Another issue Mr Bassil touched on, and sounded more like folkloric rather than a serious reading of history, is when he was keen to mention Lebanese emigration during Ottoman rule while ignoring the ‘real’ reasons for the accelerated exodus since the end of the Lebanese War (1975-1990).

This could be explained by his ambiguous position towards Hezbollah. In Washington he claimed that Lebanon was paying a heavy price for what was going on in Syria, including Hezbollah’s military intervention there. He added that he did not speak for the (pro-Iran Shi’ite party/militia), and invited those interested in knowing more about its military intervention in Syria and elsewhere in the region to ask Hezbollah itself!

What is quite interesting here is that Hezbollah is regarded as a terrorist organization by the US, where Mr Bassil was speaking; and yet it (i.e. Hezbollah) is an ally of Bassil’s party, the Free Patriotic Movement. More interestingly, Hezbollah has been the main player that imposed Gen Michel Aoun, the FPM’s founder and leader and Mr Bassil’s father-in-law, as president of Lebanon; after more than two years of presidential vacuum. Aoun, in turn, has continued to defend not only Hezbollah’s military involvement in Syria, but also using the Syrian situation to justify the Party’s retaining its weapons despite the fact that all Lebanese militias disarmed voluntarily after 1990.

Thus, when Minister Bassil claims that “Lebanon’s official policy”, as expressed in the manifesto of the ‘national unity government’, is committed to keeping Lebanon away from all regional conflicts, is practically, meaningless.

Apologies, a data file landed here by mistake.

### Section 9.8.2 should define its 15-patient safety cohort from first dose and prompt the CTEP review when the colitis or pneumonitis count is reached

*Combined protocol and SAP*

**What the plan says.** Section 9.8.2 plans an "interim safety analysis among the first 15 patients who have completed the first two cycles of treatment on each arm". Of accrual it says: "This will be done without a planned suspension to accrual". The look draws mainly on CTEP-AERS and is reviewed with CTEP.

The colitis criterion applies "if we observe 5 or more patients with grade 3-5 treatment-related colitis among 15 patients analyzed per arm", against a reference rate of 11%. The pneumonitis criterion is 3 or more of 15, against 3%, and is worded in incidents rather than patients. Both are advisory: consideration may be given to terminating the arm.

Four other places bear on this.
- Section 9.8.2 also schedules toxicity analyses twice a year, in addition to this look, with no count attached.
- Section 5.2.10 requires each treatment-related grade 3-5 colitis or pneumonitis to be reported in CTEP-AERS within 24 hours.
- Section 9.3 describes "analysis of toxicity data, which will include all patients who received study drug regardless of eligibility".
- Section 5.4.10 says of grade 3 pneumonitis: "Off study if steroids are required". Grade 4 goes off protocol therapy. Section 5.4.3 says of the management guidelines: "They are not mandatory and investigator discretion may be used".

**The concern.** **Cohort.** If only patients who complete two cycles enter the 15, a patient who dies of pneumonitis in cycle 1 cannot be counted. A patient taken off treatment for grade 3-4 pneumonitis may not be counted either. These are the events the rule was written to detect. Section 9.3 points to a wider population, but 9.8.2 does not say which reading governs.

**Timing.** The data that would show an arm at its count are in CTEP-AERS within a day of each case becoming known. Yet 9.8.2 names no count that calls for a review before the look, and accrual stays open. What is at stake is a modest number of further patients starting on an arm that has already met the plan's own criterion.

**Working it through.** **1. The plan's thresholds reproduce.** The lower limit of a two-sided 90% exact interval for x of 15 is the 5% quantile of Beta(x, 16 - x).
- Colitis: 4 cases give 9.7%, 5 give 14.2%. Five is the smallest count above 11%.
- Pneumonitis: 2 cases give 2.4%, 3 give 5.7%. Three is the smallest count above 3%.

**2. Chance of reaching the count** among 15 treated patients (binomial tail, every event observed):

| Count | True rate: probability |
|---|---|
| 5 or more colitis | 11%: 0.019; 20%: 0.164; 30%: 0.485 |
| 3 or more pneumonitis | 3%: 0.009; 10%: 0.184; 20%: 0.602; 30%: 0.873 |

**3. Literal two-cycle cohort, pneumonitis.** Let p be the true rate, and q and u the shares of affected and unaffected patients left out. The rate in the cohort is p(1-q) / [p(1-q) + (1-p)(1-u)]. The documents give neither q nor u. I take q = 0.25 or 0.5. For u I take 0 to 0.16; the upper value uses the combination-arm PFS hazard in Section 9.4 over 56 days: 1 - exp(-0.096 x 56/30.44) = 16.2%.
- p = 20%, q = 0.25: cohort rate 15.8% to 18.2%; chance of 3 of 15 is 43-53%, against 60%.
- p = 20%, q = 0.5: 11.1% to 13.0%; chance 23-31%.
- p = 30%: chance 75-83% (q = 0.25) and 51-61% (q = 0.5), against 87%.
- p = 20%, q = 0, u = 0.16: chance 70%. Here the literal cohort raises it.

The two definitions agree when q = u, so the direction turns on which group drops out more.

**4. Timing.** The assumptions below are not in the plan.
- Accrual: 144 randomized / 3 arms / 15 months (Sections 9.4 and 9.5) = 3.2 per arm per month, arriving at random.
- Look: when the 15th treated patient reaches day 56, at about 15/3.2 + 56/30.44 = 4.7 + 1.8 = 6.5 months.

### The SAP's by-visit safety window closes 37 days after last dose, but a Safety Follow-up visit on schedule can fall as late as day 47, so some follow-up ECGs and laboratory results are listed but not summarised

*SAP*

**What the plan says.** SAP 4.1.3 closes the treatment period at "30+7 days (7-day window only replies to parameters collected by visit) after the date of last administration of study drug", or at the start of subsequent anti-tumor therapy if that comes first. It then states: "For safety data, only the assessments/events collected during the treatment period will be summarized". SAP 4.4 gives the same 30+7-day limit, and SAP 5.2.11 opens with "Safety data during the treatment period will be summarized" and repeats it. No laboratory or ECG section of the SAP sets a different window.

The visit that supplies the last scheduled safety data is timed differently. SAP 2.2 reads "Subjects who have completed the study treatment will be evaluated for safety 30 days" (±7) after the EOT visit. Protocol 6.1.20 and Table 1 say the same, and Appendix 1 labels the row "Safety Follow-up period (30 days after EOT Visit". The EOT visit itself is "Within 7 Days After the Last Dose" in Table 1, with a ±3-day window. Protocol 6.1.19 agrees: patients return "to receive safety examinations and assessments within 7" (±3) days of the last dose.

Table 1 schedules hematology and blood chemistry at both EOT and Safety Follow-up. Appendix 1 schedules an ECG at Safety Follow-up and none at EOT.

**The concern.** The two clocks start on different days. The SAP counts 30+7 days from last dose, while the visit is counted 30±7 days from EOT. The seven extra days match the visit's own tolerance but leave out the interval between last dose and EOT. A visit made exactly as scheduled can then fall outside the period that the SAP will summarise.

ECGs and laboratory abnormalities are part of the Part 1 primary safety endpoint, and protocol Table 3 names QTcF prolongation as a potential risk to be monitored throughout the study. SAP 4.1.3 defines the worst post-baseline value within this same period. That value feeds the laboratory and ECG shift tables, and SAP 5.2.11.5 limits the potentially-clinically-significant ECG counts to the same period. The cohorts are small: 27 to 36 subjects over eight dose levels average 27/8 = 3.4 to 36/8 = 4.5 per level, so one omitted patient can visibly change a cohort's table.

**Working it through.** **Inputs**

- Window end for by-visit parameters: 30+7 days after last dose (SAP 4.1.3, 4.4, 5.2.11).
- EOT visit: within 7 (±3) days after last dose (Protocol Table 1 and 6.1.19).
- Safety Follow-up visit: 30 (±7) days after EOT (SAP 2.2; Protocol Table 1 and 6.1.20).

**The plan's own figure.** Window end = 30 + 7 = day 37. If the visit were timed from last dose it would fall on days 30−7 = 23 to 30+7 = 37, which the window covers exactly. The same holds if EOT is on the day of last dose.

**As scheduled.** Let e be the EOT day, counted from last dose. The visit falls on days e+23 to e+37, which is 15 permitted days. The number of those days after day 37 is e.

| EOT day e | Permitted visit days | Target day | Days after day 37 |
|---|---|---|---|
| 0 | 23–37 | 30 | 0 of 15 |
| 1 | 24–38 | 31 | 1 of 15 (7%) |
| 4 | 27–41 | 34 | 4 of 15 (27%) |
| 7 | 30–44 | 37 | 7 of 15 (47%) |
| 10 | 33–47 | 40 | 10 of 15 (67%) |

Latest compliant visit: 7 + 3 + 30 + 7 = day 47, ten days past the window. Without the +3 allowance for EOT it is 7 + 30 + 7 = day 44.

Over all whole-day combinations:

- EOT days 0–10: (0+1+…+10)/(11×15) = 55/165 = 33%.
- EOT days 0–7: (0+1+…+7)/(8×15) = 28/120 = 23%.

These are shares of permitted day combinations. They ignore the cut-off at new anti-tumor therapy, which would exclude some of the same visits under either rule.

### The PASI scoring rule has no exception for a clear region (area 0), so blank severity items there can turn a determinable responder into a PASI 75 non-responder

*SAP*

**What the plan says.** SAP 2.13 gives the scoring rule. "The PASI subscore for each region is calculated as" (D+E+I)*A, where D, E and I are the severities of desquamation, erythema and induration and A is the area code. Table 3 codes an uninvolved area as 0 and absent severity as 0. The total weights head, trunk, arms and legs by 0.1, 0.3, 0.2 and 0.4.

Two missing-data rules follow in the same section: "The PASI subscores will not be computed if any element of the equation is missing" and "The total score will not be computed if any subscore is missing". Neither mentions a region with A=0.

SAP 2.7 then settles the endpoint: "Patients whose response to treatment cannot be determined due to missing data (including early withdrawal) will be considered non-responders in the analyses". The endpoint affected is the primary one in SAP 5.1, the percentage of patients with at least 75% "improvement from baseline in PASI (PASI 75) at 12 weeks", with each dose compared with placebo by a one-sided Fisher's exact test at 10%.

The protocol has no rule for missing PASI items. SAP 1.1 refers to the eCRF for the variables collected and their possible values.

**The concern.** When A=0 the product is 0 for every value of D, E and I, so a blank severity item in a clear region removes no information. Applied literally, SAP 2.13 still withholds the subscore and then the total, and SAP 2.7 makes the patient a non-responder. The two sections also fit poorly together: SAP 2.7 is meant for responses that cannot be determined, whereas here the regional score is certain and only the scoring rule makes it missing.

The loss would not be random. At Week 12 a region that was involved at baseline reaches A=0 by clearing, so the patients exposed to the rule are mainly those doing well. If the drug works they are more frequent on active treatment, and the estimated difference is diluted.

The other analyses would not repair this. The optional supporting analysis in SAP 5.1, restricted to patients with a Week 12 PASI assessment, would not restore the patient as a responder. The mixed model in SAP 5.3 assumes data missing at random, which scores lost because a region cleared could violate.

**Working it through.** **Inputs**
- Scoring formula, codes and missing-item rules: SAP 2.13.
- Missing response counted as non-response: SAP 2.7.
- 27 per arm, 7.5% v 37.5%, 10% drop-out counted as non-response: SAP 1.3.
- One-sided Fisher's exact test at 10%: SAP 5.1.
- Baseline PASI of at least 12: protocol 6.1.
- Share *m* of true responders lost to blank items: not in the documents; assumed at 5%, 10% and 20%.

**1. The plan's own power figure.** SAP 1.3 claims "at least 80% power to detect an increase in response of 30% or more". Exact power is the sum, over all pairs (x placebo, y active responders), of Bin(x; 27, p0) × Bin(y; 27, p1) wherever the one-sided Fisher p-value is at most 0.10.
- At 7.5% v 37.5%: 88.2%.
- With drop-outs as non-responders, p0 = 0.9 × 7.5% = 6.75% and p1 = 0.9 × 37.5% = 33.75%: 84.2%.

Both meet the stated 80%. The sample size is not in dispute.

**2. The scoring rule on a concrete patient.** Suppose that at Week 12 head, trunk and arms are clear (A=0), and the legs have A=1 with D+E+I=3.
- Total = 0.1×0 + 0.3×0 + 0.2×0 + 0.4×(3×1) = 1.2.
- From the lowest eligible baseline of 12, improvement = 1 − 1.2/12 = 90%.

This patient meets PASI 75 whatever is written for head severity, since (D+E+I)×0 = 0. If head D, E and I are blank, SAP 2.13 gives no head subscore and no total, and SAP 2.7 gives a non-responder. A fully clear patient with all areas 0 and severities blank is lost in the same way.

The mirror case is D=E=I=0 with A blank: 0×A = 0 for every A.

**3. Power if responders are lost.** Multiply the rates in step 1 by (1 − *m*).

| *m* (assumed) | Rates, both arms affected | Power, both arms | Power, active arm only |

Another noteworthy point was Bassil’s criticism of the failure of international justice to act against ISIS. His party, the FPM, has always been critical of the Special Tribunal for Lebanon (STL) formed in 2005 to investigate and prosecute those involved in the assassination of ex-Prime Minister Rafik Hariri and 21 others. The STL has already accused at least five Hezbollah militiamen of involvement in the crime, but, the Party has refused until now to cooperate with it. On the other hand, prominent figures in Bassil’s FPM have recently bemoaned the costs of the STL to Lebanon’s treasury.

Last but certainly not least, the Lebanese foreign minister has called yet again for the return of Syrian refugees and displaced to either areas deemed combat-free, or to Tartous Province in the Alawite heartland of northwest Syria. This negative stance towards the plight of Syrian refugees and displaced is not actually new. It is a re-enactment of the old negative stance towards Palestinian refugees who have been displaced since 1948. While it is a duty, from nationalist and humanitarian viewpoints, to reject uprooting and displacement in general, some Lebanese spent more time in the past criticizing the Palestinian victims than denouncing the power which uprooted and driven them away from their homes. Today, the trend represented by Mr Bassil does not want the Syrian victims around but neither criticizes nor holds accountable those who caused their misery!

Here lies the heart of the problem that has prevented the transformation of Lebanon from a ‘deal’ to a true state; and thus, the intentional misunderstanding and misinterpretation of the Middle East’s history will keep Lebanon a weak link in a turbulent region.